Three Sisters – A Play by Anton Chekhov

1. Three Sisters – Anton Chekhov

Three Sisters is a play written by Anton Chekhov. It was first published in 1901 and was later translated into English by Constance Garnett. The play is set in the fictional town of Prozorov, Russia and follows the lives of the three Prozorov sisters – Olga, Masha, and Irina – who live in an Army regiment town with their brother Andrey.

The play begins with the sisters reminiscing about their life in Moscow and how they miss the city. Olga is a schoolteacher, Masha is married to a military officer, and Irina works in the town's telegraph office. Andrey is married to Natasha, a woman who is not liked by the sisters. The arrival of Colonel Vershinin, a new commander of the regiment, brings some excitement to the town.

Vershinin is married but his wife is living in Moscow with their children. He begins to develop a relationship with Olga and this causes problems between Andrey and Natasha. Masha starts an affair with Lieutenant Colonel Kulygin, another new arrival to the town.

Irina becomes engaged to Baron Tuzenbach, a young man from a wealthy family who has been assigned to work with her at the telegraph office. Andrey is promoted and he and Natasha move to Moscow. The sisters are again left alone in the small town.

The play culminates with the death of Baron Tuzenbach at the hands of Sergei Prozorov, Irina's fiancee. This leads to a series of events that sees Masha leaving Kulygin, Andrey being demoted, Natasha leaving Andrey, and Olga breaking off her relationship with Vershinin. The play ends with the sisters still living in the small town and dreaming of returning to Moscow.

2. Philosophical thoughts in the play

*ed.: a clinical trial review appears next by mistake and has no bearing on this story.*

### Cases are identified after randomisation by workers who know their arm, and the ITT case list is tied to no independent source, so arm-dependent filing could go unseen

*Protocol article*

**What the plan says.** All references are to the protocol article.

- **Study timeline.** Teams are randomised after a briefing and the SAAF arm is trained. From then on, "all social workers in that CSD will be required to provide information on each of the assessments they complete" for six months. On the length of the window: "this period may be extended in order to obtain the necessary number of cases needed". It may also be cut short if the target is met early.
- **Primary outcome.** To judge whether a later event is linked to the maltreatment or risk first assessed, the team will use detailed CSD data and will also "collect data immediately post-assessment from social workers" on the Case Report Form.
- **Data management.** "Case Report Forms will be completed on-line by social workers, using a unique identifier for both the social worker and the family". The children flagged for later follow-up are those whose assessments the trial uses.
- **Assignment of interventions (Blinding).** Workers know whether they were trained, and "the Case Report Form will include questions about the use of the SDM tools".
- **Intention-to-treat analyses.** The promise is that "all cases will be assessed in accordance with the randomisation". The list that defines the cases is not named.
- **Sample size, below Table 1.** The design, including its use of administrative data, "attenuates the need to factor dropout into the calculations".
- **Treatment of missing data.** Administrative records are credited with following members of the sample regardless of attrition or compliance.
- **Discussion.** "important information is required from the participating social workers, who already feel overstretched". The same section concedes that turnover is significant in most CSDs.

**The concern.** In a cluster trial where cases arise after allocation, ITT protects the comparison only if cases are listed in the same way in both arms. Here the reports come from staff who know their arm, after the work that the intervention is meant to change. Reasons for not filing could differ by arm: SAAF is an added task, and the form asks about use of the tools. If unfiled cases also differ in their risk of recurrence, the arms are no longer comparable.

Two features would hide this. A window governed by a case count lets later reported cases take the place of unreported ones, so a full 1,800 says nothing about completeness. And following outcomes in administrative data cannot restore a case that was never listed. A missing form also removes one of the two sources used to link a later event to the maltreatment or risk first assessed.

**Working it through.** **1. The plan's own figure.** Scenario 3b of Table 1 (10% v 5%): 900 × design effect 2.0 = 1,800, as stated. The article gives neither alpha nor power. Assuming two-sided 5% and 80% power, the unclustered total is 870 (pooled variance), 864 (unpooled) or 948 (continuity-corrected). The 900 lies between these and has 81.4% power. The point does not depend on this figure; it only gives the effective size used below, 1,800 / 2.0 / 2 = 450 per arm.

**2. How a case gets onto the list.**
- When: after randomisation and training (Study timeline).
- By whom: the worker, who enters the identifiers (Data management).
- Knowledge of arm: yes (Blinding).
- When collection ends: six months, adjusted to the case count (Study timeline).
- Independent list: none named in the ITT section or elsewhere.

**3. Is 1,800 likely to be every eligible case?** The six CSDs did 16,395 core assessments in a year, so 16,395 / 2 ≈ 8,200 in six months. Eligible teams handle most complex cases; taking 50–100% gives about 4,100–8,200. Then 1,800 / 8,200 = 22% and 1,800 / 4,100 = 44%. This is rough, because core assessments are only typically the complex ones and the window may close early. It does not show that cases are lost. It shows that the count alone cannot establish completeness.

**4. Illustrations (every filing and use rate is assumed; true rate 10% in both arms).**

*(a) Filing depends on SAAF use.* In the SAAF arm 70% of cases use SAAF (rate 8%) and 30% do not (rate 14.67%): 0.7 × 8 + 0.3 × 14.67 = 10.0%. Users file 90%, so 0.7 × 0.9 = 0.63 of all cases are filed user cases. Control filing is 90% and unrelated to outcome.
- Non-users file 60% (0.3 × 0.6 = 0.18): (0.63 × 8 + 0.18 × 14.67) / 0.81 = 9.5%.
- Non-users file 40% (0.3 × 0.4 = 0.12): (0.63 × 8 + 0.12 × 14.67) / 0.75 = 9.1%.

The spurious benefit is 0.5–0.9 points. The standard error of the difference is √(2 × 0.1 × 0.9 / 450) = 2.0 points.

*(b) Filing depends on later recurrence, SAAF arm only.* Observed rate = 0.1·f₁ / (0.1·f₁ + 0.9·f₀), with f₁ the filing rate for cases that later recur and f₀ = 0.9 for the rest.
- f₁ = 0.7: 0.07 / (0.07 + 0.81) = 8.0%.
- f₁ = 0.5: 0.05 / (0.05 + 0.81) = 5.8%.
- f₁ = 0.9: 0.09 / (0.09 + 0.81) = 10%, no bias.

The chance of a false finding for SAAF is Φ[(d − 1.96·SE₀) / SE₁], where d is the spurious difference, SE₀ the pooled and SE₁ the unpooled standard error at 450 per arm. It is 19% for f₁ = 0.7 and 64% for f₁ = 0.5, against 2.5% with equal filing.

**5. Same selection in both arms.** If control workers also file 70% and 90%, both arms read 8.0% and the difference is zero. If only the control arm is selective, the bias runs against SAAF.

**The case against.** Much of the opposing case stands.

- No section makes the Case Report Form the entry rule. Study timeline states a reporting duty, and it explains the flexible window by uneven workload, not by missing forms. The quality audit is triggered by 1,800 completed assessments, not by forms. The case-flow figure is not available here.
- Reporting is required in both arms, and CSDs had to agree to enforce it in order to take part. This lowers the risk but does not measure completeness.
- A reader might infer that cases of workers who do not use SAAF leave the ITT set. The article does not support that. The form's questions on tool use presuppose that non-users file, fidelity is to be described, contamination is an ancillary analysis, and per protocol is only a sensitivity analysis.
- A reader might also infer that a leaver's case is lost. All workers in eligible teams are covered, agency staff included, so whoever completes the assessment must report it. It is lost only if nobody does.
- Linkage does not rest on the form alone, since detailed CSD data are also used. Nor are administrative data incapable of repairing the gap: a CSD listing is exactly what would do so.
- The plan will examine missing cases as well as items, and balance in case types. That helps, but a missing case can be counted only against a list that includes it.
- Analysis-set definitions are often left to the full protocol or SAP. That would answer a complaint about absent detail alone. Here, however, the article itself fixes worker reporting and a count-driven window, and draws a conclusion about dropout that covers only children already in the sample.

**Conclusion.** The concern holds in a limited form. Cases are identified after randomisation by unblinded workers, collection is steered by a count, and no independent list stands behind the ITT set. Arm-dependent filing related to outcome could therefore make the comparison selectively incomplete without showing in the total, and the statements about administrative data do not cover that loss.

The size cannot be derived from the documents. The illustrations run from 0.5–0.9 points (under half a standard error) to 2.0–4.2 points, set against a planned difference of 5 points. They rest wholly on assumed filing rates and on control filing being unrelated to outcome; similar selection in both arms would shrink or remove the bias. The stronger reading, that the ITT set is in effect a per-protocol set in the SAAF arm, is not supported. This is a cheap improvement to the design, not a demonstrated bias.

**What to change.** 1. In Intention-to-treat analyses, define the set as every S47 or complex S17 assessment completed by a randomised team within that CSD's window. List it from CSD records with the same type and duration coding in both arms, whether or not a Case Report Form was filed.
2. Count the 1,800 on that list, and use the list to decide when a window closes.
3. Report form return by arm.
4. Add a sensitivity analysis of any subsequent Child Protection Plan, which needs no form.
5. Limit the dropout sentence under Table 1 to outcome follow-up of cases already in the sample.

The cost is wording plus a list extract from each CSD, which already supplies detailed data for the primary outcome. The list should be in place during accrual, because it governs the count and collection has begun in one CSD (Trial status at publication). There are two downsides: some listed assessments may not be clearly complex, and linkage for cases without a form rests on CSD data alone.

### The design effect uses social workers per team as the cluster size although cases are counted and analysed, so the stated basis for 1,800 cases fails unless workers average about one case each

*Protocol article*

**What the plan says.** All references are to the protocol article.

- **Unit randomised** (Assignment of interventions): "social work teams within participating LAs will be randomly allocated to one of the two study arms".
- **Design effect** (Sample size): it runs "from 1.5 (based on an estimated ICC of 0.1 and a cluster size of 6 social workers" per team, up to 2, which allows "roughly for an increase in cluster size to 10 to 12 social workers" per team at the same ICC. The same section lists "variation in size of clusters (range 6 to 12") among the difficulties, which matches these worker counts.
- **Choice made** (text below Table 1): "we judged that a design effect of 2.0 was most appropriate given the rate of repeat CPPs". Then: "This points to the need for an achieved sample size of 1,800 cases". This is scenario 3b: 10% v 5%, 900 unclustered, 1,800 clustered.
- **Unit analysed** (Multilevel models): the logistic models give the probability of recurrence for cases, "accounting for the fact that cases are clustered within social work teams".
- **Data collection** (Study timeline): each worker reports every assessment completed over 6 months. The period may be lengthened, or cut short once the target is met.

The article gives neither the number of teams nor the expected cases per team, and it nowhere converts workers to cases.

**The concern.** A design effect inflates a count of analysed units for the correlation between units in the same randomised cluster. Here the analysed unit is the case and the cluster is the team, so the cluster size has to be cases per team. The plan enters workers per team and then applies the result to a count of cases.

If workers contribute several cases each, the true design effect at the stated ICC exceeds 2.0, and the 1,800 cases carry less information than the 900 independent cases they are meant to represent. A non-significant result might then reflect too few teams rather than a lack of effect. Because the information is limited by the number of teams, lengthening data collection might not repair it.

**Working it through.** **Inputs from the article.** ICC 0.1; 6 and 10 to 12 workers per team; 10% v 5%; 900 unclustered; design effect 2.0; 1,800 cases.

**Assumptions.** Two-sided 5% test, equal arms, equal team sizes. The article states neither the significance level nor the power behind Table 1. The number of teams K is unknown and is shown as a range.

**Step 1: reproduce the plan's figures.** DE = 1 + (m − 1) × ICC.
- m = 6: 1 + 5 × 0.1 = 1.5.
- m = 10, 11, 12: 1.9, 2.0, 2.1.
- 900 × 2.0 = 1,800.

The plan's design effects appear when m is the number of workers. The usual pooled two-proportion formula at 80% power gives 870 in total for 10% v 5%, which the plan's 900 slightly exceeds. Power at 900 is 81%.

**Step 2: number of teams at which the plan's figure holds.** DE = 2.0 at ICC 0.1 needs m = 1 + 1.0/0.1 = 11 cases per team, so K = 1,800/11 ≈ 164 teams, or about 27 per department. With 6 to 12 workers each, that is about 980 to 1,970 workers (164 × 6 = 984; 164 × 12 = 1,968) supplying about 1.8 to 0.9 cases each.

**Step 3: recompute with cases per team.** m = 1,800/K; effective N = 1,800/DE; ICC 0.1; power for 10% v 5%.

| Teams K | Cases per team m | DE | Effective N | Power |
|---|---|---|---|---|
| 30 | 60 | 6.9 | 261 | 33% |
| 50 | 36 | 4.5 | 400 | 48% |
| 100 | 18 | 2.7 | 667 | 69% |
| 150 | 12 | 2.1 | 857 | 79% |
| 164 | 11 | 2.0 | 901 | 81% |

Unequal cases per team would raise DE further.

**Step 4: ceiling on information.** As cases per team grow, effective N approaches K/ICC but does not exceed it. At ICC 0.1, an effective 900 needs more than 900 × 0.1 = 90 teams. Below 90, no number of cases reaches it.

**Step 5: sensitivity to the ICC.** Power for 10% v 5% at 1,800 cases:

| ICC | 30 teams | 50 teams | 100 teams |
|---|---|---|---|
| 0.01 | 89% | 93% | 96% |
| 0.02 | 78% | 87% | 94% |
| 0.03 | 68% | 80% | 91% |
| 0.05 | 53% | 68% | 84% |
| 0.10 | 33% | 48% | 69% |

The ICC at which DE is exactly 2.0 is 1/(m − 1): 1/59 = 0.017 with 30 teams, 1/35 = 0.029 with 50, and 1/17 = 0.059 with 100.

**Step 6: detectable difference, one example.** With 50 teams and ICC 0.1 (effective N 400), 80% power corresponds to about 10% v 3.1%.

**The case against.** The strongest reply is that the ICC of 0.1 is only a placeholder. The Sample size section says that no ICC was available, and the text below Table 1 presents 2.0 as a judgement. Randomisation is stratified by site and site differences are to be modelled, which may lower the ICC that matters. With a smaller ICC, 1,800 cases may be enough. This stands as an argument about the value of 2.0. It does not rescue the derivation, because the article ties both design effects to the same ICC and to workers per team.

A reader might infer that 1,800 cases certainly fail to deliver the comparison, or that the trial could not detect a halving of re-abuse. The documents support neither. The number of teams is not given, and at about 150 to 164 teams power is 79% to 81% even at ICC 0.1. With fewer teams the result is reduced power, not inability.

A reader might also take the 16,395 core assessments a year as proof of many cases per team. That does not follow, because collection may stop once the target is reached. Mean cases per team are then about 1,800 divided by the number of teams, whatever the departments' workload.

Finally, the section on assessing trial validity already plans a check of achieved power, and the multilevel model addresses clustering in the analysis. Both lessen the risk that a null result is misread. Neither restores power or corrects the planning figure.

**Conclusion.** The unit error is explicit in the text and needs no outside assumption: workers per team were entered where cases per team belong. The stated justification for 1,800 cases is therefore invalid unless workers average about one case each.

Three Sisters contains a number of philosophical thoughts that appeal to not all the readers. Some of these thoughts are:

– The idea that life is meaningless without love
– The idea that life is full of sufferings
– The idea that we should not strive for material things
– The idea that we should find our own way in life
– The idea that we should be true to ourselves
– The idea that art can save us from loneliness
– The idea that love can make us blind
– The idea that life is unpredictable
– The idea that death is inevitable
– The idea that time heals all wounds
– The idea that we should live for today and not worry about tomorrow
– The idea that life is what we make it
– The idea that happiness is an inside job
– The idea that our actions have consequences
– The idea that we should accept people as they are

These philosophical thoughts make the play interesting for analysis but they can also be seen as ridiculous plot points.

3. Funny moments in the play

Three Sisters also contains a number of funny moments. Some of these funny moments are:

– Olga trying to teach her students about love
– Masha telling Kulygin that she is not interested in him
– Andrey and Natasha arguing about Natasha's bad cooking
– Irina telling Tuzenbach that she does not want to marry him
– The sisters making fun of Andrey's new promotion